Media Council Rulings re: Crux and QLDC / QAC
- Oct 05,2020
The following Media Council Rulings have been made in connection with complaints from the Queenstown Lakes District Council and the Queenstown Airport Corporation against Crux.
CASE NO: 2939
ADJUDICATION BY THE NEW ZEALAND MEDIA COUNCIL ON THE COMPLAINT OF QUEENSTOWN LAKES DISTRICT COUNCIL AGAINST CRUX
FINDING: UPHELD UNDER PRINCIPLES 1 (Accuracy and fairness), 4 (Comment and fact) AND 6.
NOT UPHELD UNDER PRINCIPLE 1 (Balance) and 12 (Corrections)
TO BE PUBLISHED ON OCTOBER 5, 2020. CONFIDENTIAL TO THE PARTIES UNTIL THAT DATE
 The Queenstown Lakes District Council has complained about two articles on the Crux media website. The first was headlined ‘QLDC consultants: Council broke its own financial rules over ZQN7’ and ran on June 30, 2020. The second ran the next day, July 1, and was headlined ‘QLDC admits ZQN7 money was “outside the usual frameworks”.’ Both articles were written by Crux Managing Editor Peter Newport.
 The stories are part of ongoing reportage and analysis by Crux into spending by the district council. These stories focus on a consulting company called ZQN7, which Crux reports it chose at random from council accounts released under the Local Government Official Information and Meetings Act (LGOIMA).
 ZQN7 completed a series of bylaw reviews for the QLDC for which it was paid around $530,000 over a three year period. The consultancy is run by Ruth Stokes and Jendi Paterson, both former QLDC managers.
 ZQN7 was paid for six projects, including bylaw reviews required by law. For five of the six projects ZQN7 was selected via a process that permits managers to directly appoint suppliers for work costing less than $50,000. The six projects were broken down into stages. The QLDC says two of the projects had three stages, but does not break down the other projects, although the payments of under $50,000 were tied to each stage, not each project. Spending on stage two of what the council calls Project B and Project C exceeded the $50,000 limit. The Council says that “did meet financial delegated authority for the expenditure level”, however. One stage of one project was not directly appointed, but approved on the basis of a procurement plan. Crucially, the QLDC concedes that stage three of Project C “did not follow the appropriate procurement approach”.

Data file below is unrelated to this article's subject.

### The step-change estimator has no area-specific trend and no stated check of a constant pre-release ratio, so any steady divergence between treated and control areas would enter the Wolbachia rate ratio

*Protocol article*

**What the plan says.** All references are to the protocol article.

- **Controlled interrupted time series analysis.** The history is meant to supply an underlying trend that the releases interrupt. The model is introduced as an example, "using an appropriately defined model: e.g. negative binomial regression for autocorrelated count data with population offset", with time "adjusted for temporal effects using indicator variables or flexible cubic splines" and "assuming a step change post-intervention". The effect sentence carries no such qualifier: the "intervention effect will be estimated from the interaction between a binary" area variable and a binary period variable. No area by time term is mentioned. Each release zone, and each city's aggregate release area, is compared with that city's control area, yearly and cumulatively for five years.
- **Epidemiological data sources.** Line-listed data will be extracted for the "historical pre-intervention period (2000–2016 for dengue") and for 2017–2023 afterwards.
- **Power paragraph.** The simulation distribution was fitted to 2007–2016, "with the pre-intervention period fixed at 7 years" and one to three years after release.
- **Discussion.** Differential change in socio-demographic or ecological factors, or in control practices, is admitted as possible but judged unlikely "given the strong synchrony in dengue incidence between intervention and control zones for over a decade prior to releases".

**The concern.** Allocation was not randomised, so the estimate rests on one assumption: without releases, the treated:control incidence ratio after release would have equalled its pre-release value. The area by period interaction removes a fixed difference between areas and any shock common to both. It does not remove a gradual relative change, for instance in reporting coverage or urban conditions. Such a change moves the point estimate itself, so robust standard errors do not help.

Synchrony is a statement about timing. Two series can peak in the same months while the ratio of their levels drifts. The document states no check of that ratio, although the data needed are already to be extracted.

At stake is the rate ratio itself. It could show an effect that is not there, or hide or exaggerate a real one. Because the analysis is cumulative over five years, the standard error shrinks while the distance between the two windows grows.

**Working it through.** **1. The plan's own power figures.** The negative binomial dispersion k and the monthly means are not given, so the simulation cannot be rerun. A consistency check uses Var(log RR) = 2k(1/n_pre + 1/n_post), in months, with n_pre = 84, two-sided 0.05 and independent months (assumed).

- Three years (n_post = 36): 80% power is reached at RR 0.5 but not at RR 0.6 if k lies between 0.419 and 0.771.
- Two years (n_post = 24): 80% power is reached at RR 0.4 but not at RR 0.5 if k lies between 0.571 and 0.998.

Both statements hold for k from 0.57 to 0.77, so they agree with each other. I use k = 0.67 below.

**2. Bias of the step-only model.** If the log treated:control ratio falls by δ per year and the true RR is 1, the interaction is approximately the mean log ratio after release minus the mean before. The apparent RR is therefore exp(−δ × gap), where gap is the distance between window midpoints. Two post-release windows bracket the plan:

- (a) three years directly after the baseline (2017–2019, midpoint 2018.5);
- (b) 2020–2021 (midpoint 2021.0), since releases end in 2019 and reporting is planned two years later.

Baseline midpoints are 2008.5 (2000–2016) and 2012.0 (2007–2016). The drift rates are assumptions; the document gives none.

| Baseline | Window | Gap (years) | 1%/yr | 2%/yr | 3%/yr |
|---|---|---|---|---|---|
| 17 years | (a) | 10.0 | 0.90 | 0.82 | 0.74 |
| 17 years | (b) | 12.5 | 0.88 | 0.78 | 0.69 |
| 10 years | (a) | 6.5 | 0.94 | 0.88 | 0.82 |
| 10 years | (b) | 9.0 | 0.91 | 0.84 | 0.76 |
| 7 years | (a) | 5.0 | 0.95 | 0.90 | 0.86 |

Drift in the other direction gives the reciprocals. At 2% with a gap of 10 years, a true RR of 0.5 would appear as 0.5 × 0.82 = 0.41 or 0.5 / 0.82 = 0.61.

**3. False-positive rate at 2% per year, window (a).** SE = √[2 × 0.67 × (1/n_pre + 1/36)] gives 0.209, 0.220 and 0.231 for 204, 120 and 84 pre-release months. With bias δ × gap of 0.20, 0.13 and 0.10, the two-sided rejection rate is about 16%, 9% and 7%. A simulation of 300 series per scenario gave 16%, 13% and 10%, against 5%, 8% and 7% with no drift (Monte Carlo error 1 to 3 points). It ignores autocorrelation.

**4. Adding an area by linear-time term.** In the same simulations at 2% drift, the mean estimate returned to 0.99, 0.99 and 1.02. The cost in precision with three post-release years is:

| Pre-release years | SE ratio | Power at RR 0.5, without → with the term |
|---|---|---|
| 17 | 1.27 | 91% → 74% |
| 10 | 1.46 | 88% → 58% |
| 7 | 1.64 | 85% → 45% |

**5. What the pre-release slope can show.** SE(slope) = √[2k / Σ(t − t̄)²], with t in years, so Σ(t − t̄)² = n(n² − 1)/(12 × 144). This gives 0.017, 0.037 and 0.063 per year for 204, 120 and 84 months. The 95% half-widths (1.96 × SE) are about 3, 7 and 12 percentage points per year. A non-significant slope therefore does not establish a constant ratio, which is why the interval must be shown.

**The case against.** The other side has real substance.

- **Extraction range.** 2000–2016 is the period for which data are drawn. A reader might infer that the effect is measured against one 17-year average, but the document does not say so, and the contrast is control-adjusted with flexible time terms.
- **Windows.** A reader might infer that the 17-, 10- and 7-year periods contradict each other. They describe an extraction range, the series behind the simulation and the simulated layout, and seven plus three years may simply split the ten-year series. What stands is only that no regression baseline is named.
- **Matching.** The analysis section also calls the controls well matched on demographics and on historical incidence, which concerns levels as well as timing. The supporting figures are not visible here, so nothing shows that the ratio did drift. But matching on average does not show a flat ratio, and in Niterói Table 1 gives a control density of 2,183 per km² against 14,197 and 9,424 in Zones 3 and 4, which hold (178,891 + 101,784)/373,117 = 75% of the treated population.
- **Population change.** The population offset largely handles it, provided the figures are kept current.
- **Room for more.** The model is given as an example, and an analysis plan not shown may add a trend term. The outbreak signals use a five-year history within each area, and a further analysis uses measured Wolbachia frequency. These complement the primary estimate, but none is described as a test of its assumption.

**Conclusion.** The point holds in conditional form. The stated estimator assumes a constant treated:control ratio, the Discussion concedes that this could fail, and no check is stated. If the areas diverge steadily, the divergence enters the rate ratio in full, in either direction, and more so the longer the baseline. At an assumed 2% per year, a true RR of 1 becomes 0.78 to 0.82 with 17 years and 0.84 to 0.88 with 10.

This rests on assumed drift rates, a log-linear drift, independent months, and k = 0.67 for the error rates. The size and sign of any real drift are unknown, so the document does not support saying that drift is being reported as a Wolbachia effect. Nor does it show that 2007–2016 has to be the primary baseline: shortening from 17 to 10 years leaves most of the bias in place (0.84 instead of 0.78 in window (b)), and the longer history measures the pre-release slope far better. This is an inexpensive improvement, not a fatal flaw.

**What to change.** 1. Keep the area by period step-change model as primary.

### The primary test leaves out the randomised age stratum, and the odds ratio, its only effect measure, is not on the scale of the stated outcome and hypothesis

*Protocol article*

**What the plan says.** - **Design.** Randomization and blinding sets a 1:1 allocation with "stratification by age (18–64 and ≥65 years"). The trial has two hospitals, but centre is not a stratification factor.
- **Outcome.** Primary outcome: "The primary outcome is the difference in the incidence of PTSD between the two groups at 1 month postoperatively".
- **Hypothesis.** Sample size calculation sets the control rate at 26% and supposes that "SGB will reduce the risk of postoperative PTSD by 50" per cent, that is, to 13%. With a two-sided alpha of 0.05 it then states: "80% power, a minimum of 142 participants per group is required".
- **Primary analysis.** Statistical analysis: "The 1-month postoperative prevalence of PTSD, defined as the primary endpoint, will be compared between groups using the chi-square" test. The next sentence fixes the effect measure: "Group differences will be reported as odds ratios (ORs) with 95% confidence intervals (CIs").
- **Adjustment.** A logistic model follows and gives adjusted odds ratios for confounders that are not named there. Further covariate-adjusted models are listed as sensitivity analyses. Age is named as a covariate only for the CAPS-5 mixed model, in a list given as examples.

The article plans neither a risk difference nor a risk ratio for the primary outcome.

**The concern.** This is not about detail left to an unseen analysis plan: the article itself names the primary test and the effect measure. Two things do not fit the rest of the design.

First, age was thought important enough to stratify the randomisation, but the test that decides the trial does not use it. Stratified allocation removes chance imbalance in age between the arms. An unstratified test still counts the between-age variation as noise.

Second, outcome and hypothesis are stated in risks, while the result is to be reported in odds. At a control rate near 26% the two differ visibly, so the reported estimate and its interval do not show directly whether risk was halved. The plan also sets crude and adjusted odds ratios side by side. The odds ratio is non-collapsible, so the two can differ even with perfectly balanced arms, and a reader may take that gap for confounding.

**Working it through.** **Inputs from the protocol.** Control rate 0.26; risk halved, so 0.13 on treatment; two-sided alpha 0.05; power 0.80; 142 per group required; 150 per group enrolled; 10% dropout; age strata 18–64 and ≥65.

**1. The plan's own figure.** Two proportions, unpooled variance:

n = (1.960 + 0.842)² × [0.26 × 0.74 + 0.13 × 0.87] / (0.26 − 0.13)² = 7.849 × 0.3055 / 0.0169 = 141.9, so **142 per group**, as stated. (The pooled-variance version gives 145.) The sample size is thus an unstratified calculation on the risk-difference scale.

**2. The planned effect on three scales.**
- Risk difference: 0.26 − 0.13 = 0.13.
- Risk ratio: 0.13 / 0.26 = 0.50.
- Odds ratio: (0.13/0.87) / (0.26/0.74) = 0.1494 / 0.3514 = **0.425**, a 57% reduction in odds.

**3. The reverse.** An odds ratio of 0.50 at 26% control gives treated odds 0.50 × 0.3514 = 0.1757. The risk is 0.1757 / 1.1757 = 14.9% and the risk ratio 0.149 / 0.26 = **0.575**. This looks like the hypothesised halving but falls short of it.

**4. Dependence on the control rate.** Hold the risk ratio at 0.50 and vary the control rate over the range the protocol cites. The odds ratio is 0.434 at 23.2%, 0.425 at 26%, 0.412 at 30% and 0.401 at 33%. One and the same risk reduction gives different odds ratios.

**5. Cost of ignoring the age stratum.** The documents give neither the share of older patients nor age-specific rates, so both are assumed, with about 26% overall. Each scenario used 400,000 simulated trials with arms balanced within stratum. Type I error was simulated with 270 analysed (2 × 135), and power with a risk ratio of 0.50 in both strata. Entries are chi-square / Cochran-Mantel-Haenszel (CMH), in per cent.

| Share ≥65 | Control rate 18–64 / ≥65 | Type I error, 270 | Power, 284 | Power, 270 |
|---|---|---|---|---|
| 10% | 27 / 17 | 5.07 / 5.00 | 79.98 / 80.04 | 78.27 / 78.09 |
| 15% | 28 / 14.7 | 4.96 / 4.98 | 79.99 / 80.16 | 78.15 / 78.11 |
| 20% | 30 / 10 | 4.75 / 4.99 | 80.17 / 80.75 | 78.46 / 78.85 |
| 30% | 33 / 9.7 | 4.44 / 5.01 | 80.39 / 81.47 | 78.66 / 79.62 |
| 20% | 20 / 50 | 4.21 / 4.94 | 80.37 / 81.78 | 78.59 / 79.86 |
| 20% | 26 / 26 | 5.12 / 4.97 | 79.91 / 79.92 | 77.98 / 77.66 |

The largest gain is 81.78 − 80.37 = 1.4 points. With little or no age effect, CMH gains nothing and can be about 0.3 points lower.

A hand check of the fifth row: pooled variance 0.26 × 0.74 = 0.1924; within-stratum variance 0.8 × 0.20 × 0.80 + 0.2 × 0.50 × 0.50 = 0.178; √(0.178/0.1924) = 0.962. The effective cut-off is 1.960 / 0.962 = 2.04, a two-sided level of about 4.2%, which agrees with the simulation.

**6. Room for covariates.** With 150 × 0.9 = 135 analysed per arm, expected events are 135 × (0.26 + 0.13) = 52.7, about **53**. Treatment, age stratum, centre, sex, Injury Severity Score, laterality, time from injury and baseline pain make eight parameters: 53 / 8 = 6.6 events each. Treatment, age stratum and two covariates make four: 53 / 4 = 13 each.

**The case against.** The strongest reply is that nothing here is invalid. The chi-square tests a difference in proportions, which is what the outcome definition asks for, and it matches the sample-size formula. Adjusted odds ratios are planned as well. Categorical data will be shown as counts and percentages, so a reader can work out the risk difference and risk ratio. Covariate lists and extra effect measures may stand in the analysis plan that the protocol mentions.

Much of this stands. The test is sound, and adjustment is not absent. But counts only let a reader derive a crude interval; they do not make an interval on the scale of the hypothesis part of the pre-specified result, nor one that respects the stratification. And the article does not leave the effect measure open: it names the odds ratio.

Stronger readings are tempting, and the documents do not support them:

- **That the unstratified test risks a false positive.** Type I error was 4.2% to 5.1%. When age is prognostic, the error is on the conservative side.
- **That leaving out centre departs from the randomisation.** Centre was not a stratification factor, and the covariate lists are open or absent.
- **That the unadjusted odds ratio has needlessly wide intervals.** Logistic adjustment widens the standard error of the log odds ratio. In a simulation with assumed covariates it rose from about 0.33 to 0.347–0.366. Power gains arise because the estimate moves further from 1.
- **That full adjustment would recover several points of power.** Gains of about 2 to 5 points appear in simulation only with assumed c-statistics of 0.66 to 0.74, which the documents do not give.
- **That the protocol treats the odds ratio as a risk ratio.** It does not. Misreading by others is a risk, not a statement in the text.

While the first story is angled around the procurement failure admitted by the QLDC, it also reports the bylaw reviews had not been budgeted for and the work was not tendered. It goes on to discuss the alleged role of QLDC’s Corporate Services head Meaghan Miller in the appointment of ZQN7 and criticisms of her work.
 The second story is based on a written statement by the QLDC sent hours after the publication of the first story. It answered questions asked by Newport eight days earlier, on June 23.
 This is the second complaint by the QLDC against Crux this year and at the same September meeting the Media Council is also in receipt of a complaint by the 75 percent council-owned Queenstown Airport Corporation (QAC). There is clearly a breakdown of trust and communication between the parties. While the Media Council will adjudicate on media standards in these complaints, it is wary of being drawn into a row that does not reflect well on either party.
 The QLDC first complained directly to Crux on July 10, raising a series of points and asking for them to be corrected. Later that day Newport replied he had taken down the articles temporarily to make amendments. He asked a series of questions challenging the need for corrections. On July 14 Jack Barlow replied on behalf of the QLDC saying it had supplied all it could on the issues raised, it would not comment further and Crux’s failure to publish a correction or apology meant QLDC would complain to the Media Council. When Newport asked if that was a refusal to supply information under the LGOIMA, Barlow replied the matter was now with the council’s legal division for consideration.
 In bringing its complaint to the Media Council, QLDC says Crux has made “unbalanced and inaccurate statements”. It complains under four principles: Principle 1, Accuracy, Fairness and Balance; Principle 4, Comment and Fact; Principle 6 Headlines and Captions; and Principle 12, Corrections.